Hewlett-Packard has taken the next step in its strategy to standardise on Intel's 64-bit Itanium processor with the introduction of an Itanium version of its main operating systems.
HP's strategy is to provide the 64-bit processor on servers using HP-UX, its Unix operating system, and Linux and Windows operating systems.
Itanium is considered by many experts to be the next step in the evolution of the PC server towards 64-bit datacentre computing. The Itanium processor will allow users to run more powerful datacentre applications, offering higher performance to process greater amounts of data.
However, most users and suppliers still favour 32-bit servers based on the Intel Xeon processor. Even at HP, which is pushing Itanium, 85% of servers sold use the 32-bit Xeon technology.
Unlike Microsoft, which is limiting support of Itanium to high-end version of the Windows operating system, HP plans to offer Itanium across four operating systems and its entire server range, eventually replacing mainstream servers running 32-bit Xeon processors altogether.
Rudi Schmickl, vice-president and general manager HP EMEA, said users should move legacy applications onto standard platforms based on Itanium to reduce maintenance costs. "Itanium is a good catalyst for change," he said.
HP has begun migrating users off its proprietary Alpha (Alphaserver) and PA-Risc (HP 9000) processors onto Itanium-based hardware.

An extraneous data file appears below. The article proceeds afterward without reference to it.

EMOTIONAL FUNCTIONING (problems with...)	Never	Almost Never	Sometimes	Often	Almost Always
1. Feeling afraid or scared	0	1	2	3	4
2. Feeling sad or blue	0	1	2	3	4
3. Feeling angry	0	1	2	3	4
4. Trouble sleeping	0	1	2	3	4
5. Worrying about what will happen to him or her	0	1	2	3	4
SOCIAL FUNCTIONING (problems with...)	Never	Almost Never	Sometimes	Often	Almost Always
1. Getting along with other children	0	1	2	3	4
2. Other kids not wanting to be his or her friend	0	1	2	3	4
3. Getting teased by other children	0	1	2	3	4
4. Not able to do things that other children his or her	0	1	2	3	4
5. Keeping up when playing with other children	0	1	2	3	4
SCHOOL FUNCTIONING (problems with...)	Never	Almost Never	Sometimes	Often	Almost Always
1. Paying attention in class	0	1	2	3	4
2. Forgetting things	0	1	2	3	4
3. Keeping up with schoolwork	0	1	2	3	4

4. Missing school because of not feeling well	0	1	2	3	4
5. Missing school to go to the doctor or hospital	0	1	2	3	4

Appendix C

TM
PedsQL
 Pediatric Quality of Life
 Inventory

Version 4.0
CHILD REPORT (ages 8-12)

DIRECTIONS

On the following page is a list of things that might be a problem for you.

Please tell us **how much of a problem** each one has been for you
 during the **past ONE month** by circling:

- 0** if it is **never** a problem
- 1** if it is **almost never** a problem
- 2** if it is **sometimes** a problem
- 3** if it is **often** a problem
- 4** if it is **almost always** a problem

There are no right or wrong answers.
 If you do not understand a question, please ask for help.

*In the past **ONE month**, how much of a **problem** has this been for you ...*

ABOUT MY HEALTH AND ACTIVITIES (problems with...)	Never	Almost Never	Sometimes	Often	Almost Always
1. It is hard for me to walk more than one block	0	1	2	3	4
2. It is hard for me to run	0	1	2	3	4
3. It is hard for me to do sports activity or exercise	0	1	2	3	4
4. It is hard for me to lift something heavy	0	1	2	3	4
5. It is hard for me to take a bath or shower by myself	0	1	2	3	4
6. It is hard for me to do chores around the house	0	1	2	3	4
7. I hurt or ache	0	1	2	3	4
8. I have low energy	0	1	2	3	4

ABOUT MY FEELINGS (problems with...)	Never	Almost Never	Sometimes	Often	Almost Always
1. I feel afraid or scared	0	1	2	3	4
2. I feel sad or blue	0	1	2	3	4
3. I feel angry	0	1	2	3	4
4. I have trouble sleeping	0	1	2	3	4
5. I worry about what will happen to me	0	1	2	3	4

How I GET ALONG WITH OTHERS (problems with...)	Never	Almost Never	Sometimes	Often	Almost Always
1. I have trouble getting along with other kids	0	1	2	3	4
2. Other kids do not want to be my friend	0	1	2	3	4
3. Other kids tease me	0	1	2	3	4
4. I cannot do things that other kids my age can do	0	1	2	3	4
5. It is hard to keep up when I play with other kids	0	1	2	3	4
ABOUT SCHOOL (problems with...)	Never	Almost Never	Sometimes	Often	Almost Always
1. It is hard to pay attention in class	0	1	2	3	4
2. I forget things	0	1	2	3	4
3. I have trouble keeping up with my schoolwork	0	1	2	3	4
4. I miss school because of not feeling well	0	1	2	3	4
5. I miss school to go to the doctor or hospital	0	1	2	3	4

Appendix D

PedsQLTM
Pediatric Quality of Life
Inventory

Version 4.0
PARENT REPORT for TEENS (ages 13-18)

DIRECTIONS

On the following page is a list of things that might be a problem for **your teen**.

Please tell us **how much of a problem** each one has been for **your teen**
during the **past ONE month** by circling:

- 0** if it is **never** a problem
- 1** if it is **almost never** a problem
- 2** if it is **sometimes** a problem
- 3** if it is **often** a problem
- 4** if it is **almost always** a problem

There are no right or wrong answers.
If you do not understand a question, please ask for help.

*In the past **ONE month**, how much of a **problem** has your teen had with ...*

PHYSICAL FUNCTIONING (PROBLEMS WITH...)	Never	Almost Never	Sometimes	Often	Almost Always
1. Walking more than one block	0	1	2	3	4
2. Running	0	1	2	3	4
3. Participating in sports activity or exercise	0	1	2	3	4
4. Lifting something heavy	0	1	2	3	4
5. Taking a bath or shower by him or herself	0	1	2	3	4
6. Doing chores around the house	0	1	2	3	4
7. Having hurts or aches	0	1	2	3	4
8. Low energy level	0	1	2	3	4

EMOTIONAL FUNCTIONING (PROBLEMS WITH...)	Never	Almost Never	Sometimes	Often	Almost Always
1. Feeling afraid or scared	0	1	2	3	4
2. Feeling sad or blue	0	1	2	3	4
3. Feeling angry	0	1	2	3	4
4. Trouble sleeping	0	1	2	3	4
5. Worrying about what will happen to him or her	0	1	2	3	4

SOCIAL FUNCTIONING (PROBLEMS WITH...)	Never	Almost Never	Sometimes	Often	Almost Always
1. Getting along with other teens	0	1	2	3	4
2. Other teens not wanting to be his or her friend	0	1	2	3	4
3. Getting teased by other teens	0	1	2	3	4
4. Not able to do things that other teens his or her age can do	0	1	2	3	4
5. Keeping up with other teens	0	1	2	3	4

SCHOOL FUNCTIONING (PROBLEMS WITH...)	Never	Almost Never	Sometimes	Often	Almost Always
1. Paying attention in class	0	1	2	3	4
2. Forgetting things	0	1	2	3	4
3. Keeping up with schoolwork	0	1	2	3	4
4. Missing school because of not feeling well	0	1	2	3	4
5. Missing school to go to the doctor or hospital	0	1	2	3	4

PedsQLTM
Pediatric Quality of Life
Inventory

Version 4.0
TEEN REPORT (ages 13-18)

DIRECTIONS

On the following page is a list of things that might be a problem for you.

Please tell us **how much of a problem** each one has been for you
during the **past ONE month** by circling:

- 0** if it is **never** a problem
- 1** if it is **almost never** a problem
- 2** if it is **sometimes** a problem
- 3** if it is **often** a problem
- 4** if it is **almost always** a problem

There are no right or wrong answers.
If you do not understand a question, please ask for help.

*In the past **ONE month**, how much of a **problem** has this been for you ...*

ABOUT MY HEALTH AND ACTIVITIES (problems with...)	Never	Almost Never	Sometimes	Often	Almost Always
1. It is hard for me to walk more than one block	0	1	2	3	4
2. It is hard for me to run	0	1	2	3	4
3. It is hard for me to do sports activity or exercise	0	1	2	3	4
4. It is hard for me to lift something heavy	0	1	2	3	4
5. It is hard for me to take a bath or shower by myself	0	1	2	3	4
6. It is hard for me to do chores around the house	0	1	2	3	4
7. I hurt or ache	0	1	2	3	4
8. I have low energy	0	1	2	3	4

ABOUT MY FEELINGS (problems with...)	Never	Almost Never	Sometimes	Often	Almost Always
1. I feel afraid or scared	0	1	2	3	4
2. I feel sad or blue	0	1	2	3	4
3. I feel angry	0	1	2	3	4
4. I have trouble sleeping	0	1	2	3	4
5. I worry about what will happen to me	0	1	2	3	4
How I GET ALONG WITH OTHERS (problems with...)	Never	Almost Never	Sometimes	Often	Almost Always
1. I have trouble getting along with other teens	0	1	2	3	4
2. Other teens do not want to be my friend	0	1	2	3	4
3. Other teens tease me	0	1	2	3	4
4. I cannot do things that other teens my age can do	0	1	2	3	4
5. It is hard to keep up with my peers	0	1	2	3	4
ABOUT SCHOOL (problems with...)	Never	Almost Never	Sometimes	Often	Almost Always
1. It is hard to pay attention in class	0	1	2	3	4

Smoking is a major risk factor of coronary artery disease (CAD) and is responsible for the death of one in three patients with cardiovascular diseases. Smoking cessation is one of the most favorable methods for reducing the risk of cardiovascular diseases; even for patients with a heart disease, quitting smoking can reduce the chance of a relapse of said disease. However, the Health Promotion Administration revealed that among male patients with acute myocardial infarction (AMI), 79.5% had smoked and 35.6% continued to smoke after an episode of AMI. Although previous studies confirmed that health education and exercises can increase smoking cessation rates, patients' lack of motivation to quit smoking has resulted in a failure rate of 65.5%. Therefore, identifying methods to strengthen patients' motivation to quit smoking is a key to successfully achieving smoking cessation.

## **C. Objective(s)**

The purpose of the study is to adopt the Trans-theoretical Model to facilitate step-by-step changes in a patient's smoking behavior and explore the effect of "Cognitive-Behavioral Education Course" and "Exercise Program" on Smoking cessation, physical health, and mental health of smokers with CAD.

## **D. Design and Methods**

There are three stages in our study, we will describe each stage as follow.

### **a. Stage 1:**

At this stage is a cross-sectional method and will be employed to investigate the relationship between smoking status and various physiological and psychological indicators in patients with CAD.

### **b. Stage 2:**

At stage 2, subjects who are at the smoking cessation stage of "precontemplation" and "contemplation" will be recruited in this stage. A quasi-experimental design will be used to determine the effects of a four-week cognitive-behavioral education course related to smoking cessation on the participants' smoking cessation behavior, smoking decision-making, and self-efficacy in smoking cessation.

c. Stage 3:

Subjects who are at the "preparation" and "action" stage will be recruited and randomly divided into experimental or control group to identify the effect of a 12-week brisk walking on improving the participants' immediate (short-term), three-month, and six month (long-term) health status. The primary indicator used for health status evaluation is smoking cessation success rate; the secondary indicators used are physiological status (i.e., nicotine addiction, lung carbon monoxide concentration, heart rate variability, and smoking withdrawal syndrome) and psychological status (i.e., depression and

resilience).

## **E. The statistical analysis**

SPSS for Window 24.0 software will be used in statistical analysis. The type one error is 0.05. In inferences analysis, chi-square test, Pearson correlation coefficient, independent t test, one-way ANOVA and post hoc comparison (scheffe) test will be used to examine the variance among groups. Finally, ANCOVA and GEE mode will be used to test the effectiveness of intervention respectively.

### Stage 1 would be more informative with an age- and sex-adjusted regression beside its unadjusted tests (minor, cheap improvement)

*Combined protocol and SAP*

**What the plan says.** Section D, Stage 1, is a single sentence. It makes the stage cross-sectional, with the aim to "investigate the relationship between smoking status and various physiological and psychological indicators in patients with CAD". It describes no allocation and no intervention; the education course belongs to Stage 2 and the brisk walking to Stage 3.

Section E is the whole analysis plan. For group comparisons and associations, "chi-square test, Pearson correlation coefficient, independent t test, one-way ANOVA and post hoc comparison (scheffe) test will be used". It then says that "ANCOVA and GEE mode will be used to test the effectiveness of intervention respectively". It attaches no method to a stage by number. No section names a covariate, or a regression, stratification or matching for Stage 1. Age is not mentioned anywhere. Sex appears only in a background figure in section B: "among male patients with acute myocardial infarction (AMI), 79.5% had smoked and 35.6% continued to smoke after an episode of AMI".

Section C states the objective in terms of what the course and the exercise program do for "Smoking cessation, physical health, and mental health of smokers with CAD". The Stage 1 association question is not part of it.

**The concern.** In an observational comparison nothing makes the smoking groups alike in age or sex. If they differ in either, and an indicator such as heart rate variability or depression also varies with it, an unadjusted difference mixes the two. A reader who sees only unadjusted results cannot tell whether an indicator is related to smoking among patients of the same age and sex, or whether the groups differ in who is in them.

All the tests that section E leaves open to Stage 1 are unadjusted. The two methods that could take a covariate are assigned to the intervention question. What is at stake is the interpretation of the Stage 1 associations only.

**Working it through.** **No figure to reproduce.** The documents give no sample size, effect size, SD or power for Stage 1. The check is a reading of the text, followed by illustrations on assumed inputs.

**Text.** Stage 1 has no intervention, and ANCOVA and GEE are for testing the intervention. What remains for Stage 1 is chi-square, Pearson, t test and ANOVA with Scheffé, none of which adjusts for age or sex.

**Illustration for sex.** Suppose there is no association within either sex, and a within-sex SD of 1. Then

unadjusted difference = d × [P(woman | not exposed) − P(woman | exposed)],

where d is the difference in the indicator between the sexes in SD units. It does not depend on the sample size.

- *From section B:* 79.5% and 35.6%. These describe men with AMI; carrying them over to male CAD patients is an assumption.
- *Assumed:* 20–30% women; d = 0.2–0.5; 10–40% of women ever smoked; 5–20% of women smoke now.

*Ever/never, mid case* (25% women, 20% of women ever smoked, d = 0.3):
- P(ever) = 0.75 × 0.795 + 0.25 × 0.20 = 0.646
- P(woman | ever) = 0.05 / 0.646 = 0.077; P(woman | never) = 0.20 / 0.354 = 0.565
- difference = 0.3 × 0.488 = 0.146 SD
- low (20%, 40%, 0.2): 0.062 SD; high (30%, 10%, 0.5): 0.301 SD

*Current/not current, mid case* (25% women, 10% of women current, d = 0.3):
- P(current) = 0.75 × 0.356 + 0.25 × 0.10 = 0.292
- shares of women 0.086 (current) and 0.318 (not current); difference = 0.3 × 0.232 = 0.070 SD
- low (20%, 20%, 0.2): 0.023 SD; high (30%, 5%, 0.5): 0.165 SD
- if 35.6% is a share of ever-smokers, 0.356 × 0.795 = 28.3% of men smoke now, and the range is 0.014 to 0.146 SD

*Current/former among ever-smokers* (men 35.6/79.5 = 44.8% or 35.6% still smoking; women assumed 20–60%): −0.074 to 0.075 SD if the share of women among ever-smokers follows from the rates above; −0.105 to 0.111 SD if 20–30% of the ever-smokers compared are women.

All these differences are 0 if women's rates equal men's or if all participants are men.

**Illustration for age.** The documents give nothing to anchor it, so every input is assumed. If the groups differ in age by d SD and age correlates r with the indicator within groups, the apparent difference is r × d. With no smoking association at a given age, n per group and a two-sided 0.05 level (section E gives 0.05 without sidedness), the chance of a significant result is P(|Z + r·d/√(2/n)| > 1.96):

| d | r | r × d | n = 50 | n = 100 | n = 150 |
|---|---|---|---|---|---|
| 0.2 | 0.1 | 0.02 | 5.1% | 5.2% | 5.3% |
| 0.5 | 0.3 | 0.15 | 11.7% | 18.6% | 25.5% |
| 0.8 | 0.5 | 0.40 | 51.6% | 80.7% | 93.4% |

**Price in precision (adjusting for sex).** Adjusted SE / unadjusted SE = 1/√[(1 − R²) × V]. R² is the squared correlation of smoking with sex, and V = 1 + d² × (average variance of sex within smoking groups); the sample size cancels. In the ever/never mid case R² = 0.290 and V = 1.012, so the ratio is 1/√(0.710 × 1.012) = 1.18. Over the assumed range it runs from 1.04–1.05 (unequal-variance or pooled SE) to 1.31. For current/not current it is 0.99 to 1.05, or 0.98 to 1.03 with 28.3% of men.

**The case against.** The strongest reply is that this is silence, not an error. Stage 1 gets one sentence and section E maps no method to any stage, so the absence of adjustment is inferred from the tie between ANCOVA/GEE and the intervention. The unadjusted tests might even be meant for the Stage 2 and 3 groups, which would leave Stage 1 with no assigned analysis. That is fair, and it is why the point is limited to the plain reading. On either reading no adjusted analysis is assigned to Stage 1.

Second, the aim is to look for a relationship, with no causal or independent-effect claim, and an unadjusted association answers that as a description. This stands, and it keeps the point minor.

Itanium is already available on some high-end HP servers - its Itanium-based Superdome family runs the HP-UX Unix operating system.
With the introduction last week of the high-end OpenVMS 8.2 operating system for Itanium, users who run legacy OpenVMS applications can begin their migration onto HP's Itanium-based Integrity server family.
By mid-2005 users of its Nonstop high availability servers will be able to run on Itanium.
However, even though it ships 32-bit Xeon servers equipped with extended memory technology and Intel's hybrid 64/32-bit processor, HP is scaling back investment in these products and is no longer producing eight-processor Xeon servers.
Over the next few years, users of HP hardware may find that the price/performance of 32-bit servers is eroded, making an upgrade to 64-bit technology inevitable, analysts believe.
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